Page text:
Autor Wątek: On Lem's religious background  (Przeczytany 20970 razy)

Kagan

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Re: On Lem's religious background
« Odpowiedź #30 dnia: Maj 12, 2006, 08:52:54 am »
If Koestler was not right, then tell me why he and his wife were assasinated in their London flat by the Israeli Secret Service (Mosad, Shin Bet or who know wich Israeli secret agency) shortly after publishing THE 13TH TRIBE?

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Wikipedia states:  There they likely merged with local Jews and ensuing waves of Jewish immigration from Germany and Western Europe. They most likely did not constitute the dominant group within Eastern European Jewry, as Arthur Koestler maintained (see below). Polish legends speak of Jews being present in Poland before the establishment of the Polish monarchy. Polish coins from the 12th and 13th centuries sometimes bore Slavic inscriptions written in the Hebrew alphabet [3] [4] though connecting these coins to Khazar influence is purely a matter of speculation.

and about Koestlers theories:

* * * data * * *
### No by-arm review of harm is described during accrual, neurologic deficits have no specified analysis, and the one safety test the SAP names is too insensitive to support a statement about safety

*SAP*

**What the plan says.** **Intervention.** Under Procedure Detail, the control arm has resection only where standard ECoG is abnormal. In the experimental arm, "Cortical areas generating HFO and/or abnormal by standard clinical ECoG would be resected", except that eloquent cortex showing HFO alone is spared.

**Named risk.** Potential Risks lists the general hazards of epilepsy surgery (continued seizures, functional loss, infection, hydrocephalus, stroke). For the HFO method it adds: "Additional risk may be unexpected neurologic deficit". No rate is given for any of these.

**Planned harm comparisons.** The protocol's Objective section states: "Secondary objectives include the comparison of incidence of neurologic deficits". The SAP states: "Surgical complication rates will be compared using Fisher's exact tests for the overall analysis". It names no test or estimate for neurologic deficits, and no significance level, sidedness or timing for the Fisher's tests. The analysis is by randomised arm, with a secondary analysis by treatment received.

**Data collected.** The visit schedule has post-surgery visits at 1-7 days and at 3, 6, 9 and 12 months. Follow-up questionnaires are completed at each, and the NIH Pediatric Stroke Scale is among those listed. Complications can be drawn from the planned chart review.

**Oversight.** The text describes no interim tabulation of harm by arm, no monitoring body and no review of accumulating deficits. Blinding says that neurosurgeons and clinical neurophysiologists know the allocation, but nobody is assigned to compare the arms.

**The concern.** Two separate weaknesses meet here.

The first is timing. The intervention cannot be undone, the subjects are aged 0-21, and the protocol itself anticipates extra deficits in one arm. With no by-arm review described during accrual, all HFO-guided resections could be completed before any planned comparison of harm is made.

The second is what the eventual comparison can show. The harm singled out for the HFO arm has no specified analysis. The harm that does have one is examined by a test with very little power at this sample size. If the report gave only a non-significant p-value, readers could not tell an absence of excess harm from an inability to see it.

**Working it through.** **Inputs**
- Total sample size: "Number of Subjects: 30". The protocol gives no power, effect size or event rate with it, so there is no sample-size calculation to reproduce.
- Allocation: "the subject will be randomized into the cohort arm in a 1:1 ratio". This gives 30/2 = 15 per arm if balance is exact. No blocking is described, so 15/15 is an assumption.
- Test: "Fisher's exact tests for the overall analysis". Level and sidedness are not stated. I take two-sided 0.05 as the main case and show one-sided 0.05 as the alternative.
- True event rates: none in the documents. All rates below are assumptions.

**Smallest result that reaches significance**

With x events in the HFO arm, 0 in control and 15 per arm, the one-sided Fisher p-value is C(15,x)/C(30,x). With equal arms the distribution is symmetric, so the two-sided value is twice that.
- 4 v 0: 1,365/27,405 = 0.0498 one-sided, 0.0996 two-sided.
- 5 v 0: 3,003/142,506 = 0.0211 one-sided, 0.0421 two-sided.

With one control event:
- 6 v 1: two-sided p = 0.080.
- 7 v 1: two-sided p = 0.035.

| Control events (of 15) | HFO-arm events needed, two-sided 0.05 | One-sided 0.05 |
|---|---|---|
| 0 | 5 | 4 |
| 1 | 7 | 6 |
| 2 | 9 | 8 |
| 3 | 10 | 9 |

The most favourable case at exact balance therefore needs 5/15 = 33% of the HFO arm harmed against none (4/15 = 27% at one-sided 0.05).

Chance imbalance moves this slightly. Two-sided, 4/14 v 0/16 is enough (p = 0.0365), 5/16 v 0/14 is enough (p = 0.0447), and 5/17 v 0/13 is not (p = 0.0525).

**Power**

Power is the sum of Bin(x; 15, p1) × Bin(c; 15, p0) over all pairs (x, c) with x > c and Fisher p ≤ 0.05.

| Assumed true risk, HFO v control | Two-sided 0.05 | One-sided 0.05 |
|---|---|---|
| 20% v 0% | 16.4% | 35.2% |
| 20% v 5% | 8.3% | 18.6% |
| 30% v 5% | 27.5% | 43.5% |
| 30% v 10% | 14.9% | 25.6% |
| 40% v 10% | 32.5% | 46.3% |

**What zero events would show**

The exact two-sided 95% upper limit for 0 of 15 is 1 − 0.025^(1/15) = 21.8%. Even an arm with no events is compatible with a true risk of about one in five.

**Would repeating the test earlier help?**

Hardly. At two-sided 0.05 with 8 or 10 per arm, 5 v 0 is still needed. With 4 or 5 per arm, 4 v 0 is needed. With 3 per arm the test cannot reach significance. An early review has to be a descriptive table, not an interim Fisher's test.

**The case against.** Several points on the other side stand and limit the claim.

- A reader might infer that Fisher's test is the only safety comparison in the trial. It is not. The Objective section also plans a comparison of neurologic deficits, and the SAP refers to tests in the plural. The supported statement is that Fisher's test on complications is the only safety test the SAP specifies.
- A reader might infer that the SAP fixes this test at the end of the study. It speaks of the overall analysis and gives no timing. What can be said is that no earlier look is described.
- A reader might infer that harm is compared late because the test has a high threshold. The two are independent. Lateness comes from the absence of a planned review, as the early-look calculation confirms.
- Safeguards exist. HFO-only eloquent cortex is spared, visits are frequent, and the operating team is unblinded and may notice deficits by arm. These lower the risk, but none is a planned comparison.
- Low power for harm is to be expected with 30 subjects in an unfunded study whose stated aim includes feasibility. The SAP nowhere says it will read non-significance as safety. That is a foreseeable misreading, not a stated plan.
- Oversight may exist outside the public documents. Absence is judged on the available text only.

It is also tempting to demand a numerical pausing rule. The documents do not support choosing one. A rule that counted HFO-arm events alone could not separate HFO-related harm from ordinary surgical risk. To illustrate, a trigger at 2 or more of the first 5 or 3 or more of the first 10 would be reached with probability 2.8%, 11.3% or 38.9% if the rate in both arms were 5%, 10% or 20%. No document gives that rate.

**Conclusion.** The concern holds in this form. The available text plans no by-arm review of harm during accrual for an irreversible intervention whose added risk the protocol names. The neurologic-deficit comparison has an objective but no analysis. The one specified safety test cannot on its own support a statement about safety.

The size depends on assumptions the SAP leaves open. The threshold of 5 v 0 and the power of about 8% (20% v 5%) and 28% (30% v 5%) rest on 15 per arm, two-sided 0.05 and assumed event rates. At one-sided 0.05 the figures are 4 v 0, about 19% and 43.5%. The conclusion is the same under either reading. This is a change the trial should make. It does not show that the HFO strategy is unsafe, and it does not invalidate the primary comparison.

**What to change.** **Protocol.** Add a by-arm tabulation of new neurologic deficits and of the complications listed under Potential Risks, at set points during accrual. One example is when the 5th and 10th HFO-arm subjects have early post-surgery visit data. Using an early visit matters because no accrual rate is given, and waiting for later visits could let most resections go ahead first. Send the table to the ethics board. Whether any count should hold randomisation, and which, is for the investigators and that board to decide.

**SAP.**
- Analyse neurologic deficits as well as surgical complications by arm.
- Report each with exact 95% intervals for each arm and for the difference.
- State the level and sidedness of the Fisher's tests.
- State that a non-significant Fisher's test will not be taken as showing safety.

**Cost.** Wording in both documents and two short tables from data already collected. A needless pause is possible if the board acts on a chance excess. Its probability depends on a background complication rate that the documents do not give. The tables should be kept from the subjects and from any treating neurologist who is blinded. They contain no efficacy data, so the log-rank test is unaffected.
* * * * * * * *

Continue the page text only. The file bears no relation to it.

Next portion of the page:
Khazar ancestry of Ashkenazim
Arthur Koestler
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Arthur Koestler

Some historians, and most famously the non-historian novelist Arthur Koestler (in The Thirteenth Tribe), have proposed that Jewish Khazars are the ancestors of most or all Ashkenazi (Eastern European) Jews, but the idea is controversial and is not supported by mainstream researchers. Recent genetic studies appear to demonstrate that Middle Eastern elements dominate the Ashkenazi male line (see, e.g., Y-chromosomal Aaron), but that the female line appears to have a substantially different history. Some have argued this suggests Middle Eastern men marrying into local European communities [5]meaning that Ashkenazim are either not related to Jewish Khazars or that Jewish Khazars represent only a small element of Ashkenazi ancestry rather than the dominant element suggested by Koestler. The theory for the most part is considered to have been widely discredited. Some historians and scientists recognize the need to specifically test the Khazar theory, rather than generalizing based on studies of other non-Khazar populations.[6]

Another criticism that has been levelled against Koestler's work is that he largely appropriated his history from such sources as D.M. Dunlop, sometimes without proper attribution. Moreover, it has been pointed out that his more speculative second half (discussing his theories about Ashkenazi descent) is largely unsupported; to the extent that Koestler referred to place-names and documentary evidence his analysis has been described as a mixture of flawed etymologies and misinterpreted primary sources.